By Amber Manfree and Peter Moyle
In Suisun Marsh, it seems, you can go back in time. You get a haunting sense of the vast marshes that once dominated central California’s lowlands. Sloughs flush with tule perch and Sacramento splittail bend back on themselves. Flocks of red-winged blackbirds rise from thickets of cattails and rushes with whirring wings and musical trills.
Shorebirds dart across mudflats while tule elk graze nearby. Ducks arrive by the thousands in fall to paddle the still backwaters. Fog spilling over the Coast Range adds to the illusion of timelessness.
But, of course, looks can deceive. Suisun Marsh is far from the well-connected tidal ecosystem it was before the Gold Rush. Duck clubs have diked most of the marshland to create freshwater habitat favored by game birds. The ponding and seasonal drainage has fragmented the landscape and caused large areas to subside over time.
That said, Suisun Marsh remains biologically productive and retains many of its fundamental characteristics as a tidal system – thanks in large part to duck hunters, who own 80 percent of the marshlands. Wildlife agencies and conservation groups hold the balance. In all, the 116,000 acres of contiguous wetlands comprise the largest tidal marsh in California.
Such a large swath of high-functioning wetlands near cities is very unusual and increasingly valuable for nature-based recreation and native species habitat. Thus, the future of Suisun Marsh is worthy of careful consideration.
To promote and help guide broad discussion, we solicited insights and information from leading experts on the Marsh and assembled contributions from more than a dozen of them in a book,“Suisun Marsh: Ecological History and Possible Futures”, released this spring by University of California Press.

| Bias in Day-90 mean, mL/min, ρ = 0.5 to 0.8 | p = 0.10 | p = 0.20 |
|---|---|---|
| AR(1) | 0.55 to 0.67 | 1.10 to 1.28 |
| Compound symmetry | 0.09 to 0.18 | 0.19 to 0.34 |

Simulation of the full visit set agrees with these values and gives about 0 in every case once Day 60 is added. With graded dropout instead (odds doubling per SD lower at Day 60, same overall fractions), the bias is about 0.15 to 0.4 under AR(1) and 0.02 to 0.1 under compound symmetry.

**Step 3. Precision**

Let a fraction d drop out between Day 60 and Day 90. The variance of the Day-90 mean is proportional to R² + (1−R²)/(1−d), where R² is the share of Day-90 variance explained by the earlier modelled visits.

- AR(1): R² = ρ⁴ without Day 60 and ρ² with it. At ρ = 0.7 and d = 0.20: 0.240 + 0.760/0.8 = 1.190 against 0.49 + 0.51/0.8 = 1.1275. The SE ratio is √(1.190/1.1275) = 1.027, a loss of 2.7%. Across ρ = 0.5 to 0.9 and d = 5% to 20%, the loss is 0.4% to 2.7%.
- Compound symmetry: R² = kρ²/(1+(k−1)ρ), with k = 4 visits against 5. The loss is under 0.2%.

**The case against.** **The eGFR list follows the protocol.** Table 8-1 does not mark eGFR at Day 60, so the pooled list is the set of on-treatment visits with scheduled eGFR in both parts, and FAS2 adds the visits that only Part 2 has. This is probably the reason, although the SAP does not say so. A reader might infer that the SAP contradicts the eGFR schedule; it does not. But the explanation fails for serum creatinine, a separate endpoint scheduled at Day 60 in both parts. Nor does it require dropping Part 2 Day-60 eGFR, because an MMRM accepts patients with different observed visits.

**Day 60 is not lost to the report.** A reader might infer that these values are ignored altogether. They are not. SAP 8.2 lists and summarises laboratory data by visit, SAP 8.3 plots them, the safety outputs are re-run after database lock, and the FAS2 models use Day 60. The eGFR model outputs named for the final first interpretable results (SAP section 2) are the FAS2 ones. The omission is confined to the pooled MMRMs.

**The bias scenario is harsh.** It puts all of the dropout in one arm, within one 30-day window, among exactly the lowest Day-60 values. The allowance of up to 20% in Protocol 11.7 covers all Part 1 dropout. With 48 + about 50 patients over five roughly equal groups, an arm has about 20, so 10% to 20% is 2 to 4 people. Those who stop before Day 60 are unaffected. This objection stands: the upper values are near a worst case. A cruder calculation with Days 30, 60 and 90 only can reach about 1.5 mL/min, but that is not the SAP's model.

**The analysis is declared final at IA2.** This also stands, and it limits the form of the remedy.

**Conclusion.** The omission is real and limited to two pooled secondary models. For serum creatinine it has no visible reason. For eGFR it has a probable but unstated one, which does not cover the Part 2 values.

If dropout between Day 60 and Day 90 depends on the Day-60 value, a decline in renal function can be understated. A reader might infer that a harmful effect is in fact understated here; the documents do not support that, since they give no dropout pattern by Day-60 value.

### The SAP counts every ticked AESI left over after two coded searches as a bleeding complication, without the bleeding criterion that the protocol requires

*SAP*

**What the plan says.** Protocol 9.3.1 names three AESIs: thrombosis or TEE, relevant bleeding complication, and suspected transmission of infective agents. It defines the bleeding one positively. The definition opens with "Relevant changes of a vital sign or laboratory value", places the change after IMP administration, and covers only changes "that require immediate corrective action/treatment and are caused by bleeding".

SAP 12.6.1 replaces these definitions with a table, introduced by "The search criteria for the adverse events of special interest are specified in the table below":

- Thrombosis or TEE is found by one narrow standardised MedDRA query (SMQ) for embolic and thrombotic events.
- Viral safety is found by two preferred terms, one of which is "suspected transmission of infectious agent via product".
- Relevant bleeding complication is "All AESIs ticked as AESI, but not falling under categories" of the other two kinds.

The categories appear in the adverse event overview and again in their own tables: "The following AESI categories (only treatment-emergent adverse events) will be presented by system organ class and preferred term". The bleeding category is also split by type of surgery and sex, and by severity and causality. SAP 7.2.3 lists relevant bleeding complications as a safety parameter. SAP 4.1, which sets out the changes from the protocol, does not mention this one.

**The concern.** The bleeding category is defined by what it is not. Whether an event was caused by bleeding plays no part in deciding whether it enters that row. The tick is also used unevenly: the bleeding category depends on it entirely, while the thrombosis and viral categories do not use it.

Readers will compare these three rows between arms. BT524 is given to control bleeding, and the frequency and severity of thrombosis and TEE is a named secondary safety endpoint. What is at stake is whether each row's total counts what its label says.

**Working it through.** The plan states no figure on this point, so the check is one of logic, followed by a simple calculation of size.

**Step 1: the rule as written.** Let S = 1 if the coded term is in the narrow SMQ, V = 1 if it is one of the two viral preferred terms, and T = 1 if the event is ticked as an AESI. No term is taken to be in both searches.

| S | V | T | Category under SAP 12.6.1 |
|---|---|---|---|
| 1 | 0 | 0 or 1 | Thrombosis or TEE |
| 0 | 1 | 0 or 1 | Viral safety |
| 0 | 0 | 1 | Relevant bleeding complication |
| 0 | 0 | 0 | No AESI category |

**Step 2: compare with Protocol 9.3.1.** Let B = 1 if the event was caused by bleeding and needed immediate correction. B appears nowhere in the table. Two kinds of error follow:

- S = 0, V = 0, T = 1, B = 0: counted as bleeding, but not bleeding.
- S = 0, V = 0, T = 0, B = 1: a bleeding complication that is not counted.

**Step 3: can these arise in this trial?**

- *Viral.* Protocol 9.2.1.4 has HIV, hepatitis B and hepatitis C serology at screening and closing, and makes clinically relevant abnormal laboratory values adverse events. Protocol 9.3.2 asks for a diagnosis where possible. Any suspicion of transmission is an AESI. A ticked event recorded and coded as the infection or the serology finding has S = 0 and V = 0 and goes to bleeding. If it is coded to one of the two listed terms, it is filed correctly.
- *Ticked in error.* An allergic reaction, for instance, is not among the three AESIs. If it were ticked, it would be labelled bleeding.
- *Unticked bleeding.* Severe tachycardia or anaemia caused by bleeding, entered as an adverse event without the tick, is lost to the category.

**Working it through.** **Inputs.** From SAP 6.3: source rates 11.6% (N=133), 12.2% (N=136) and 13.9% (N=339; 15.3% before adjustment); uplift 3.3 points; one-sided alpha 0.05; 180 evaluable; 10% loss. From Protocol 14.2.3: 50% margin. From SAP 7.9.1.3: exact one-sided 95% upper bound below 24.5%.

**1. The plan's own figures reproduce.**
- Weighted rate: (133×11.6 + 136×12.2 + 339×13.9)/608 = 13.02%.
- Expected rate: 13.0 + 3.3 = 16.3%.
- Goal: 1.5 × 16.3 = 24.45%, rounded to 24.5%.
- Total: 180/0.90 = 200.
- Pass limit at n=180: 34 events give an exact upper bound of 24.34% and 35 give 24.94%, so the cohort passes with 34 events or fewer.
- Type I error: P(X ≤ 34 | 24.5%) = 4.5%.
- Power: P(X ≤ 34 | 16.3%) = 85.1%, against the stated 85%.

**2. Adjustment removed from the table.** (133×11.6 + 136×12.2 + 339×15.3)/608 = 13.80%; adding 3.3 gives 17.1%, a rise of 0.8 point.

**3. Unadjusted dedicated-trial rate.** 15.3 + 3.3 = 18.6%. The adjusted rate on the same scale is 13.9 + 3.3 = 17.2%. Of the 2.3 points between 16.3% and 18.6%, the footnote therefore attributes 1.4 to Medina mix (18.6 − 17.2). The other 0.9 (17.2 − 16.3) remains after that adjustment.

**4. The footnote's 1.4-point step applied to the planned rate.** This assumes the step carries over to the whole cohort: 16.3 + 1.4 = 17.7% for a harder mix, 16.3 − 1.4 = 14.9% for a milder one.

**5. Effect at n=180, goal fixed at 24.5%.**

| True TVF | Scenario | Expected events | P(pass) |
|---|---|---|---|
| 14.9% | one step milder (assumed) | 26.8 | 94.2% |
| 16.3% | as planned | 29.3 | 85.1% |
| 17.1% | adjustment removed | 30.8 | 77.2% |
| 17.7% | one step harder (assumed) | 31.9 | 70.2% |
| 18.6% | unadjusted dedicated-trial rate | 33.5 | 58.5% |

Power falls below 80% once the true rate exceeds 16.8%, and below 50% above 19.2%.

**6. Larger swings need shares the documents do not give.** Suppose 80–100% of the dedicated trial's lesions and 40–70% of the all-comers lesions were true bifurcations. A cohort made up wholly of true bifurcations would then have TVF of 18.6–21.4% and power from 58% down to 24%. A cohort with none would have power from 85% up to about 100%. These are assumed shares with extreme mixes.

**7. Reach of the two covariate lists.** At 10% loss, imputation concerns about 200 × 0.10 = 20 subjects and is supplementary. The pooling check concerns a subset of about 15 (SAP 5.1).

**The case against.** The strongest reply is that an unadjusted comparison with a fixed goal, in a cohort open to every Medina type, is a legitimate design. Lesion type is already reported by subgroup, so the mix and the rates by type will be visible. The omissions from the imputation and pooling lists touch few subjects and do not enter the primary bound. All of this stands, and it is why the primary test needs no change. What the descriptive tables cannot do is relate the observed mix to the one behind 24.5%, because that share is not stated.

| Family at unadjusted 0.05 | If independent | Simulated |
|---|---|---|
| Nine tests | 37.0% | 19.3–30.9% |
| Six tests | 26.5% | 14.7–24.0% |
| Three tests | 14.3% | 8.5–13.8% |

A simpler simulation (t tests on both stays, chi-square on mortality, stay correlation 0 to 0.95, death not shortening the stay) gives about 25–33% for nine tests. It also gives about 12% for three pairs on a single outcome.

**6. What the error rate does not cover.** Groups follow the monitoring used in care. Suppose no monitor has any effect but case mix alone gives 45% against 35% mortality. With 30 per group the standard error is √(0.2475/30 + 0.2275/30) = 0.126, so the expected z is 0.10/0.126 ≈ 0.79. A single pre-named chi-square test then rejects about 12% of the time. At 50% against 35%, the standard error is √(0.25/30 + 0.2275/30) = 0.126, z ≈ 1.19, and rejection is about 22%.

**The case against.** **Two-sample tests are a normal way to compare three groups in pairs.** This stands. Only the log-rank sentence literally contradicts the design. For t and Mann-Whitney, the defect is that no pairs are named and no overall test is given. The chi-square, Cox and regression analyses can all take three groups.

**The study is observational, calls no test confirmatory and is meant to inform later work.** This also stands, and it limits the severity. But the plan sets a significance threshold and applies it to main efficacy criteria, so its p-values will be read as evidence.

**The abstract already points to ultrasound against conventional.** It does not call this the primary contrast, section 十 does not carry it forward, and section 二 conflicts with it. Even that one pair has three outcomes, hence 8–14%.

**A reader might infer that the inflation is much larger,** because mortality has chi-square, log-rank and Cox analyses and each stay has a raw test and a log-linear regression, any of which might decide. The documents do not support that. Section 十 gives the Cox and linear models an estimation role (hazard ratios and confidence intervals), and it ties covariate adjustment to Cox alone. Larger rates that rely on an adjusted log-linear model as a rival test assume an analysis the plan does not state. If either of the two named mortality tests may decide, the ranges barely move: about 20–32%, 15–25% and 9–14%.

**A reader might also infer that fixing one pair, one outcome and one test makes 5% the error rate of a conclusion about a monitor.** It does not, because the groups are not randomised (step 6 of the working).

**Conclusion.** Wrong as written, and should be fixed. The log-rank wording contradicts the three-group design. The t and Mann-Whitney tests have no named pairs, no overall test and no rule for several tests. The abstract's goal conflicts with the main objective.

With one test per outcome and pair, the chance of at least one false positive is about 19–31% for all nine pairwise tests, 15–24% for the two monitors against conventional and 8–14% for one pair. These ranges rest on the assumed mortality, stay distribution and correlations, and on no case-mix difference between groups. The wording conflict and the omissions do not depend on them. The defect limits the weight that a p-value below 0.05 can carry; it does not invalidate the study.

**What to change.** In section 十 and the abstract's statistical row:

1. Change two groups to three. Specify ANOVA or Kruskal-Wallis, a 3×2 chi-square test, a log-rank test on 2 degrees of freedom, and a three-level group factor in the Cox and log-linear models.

Co-edited by Peggy L. Fiedler, director of University of California Natural Reserve System, the book promotes a view of the Marsh not as an isolated habitat but as part of a network of natural areas. It is integral to the San Francisco Estuary and biologically tied to surrounding hills and plains. As a whole, this network has huge potential for protecting many plant and animal species found only in this region.
We also advance the concept of “reconciliation ecology,” an approach to saving species in highly altered habitats such as the Suisun Marsh. Rather than attempt to restore these ecosystems to an earlier condition – a highly expensive if not quixotic pursuit – the reconciled approach looks to design new ecosystems with features we desire.
Suisun duck hunting clubs have been doing just that for more than 100 years by diking the marshlands and otherwise controlling salinity levels to raise and attract waterfowl.
But societal values, as with environmental conditions, are constantly changing. It’s unlikely the Marsh will be managed for the next 100 years primarily for duck hunting.
We predict the region will be managed more for bird watching, kayaking and other nature-based recreation, as well as for native biodiversity. Imagine relocating roadways or even the railroad for easier movement of tule elk, coyotes and beavers across the Marsh. Imagine an eco-tour of the wetlands by train or a hiking or biking trail between the Marsh and the Yolo Bypass.
To preserve these and other options for future generations, a public discussion should ensure to set clear goals for what our society would like in the future and to plan for inevitable environmental change.
Sea levels are rising. The climate is changing. Global warming portends more frequent storm surges that can profoundly and abruptly alter ecosystems, limiting our choices. We need to manage habitat in anticipation of major change so our responses can be deliberate rather than the result of panic.
The sooner we start on this journey, the better.
Amber Manfree is a PhD student in geography at the UC Davis Center for Watershed Sciences. Peter Moyle is the center’s associate director and a professor of fish biology.